We spend January 1st walking through our lives, room by room, drawing up a list of work to be done, cracks to be patched. Maybe this year, to balance the list, we ought to walk through the rooms of our lives…not looking for flaws, but for potential. ― Ellen Goodman
We’ve been here before, on the eve of a new year! Whether it’s for religious, cultural or simply by choice, you did not celebrate Christmas, each new year is welcomed by people around the globe in celebration, promises to self that this year life will be appreciated more, all those things that left undone in the previous year, or years will finally be done. We all step into the new year with new hopes of making our days better than ones before. The year is no different, on this eve of a new year my heart is filled with nothing but gratitude. I am so happy and grateful that I have made it this far with full mental faculties when many days in the past year I questioned whether or not I would. And not to put any additional pressure on me as well as to shield myself from disappointments, I have no great expectations for the incoming year because I will not live an anxious year of imagining what’s coming next. But rather live my life in the present with the lessons of the past.
Twas the night before Christmas, when all through the house Not a creature was stirring, not even a mouse; The stockings were hung by the chimney with care, In hopes that St. Nicholas soon would be there; The children were nestled all snug in their beds; While visions of sugar-plums danced in their heads; And mamma in her ‘kerchief, and I in my cap, Had just settled our brains for a long winter’s nap, When out on the lawn there arose such a clatter, I sprang from my bed to see what was the matter. Away to the window I flew like a flash, Tore open the shutters and threw up the sash. The moon on the breast of the new-fallen snow, Gave a lustre of midday to objects below, When what to my wondering eyes did appear, But a miniature sleigh and eight tiny rein-deer, With a little old driver so lively and quick, I knew in a moment he must be St. Nick. More rapid than eagles his coursers they came, And he whistled, and shouted, and called them by name: “Now, Dasher! now, Dancer! now Prancer and Vixen! On, Comet! on, Cupid! on, Donder and Blixen! To the top of the porch! to the top of the wall! Now dash away! dash away! dash away all!” As leaves that before the wild hurricane fly, When they meet with an obstacle, mount to the sky; So up to the housetop the coursers they flew With the sleigh full of toys, and St. Nicholas too— And then, in a twinkling, I heard on the roof The prancing and pawing of each little hoof. As I drew in my head and was turning around, Down the chimney, St. Nicholas came with abound. He was dressed all in fur, from his head to his foot, And his clothes were all tarnished with ashes and soot; A bundle of toys he had flung on his back, And he looked like a peddler just opening his pack. His eyes-how they twinkled! his dimples, how merry! His cheeks were like roses, his nose like a cherry! His droll little mouth was drawn up like a bow, And the beard on his chin was as white as the snow; The stump of a pipe he held tight in his teeth, And the smoke, it encircled his head like a wreath; He had a broad face and a little round belly That shook when he laughed, like a bowl full of jelly. He was chubby and plump, a right jolly old elf, And I laughed when I saw him, in spite of myself; A wink of his eye and a twist of his head Soon gave me to know I had nothing to dread; He spoke not a word, but went straight to his work, And filled all the stockings; then turned with a jerk, And laying his finger aside of his nose, And giving a nod, up the chimney he rose; He sprang to his sleigh, to his team gave a whistle, And away they all flew like the down of a thistle. But I heard him exclaim, ere he drove out of sight— “Happy Christmas to all, and to all a good night!”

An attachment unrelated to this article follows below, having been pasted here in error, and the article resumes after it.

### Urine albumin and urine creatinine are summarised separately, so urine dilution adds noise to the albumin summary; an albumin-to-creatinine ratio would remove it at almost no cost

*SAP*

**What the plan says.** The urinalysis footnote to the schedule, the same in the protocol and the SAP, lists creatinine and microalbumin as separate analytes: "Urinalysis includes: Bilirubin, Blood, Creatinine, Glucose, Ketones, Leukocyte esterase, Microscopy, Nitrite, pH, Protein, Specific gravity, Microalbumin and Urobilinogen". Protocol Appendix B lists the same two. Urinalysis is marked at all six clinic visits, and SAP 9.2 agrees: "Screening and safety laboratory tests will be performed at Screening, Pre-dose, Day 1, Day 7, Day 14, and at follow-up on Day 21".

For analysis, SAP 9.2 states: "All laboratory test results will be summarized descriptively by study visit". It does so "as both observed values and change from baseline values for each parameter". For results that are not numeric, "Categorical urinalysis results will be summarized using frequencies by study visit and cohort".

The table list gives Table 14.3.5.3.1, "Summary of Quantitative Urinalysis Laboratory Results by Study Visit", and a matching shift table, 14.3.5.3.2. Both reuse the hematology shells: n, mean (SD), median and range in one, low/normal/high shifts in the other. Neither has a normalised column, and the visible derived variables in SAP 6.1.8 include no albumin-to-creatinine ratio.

When Clement Clarke Moore penned this poem, I doubt he knew at the time how timeless this piece would become. Though it was written as a poem, it has transcended into an all-time favourite holiday story. Stories are a huge part of our lives, people tell their past with stories, they recite their present with stories and sometimes the future is foretold with stories. We all have stories to share, they are the collections of our experiences and the fundamental of our lives. Growing up on the island we passed the time with stories of the past, stories were how we kept our family heritage alive because each story was a story within a story. They were stories of love, hardship and many times loss.
For centuries stories have been used to keep families and communities together. When you tell your story, you become immortalised because you’re not only sharing it with the person you’re telling it to but also all the other persons your story might be shared with. Telling the stories of our lives is a transfer of knowledge from one generation to the next, the stories my grandmother shared with me, I now share with my own children and also with many of my nieces and nephews. They’re not only learning about our family heritage, our family values, but they’re learning about their great-grandparents and their parents before them, the lives they lived, their hopes and dreams for the future. Retelling our family stories warms my heart because they bring not visions of sugarplums dancing in my head but visions of those who are no longer with us and it warms my heart to know that I’m now one of the storytellers in my family lineage.
Written, Verbal, those stories of us, the stories we choose to share with others, proves it doesn’t have to be a poem of a jolly guy with a sleigh and reindeers to be memorable. A story worth sharing is a story worth remembering. Have you shared your story?
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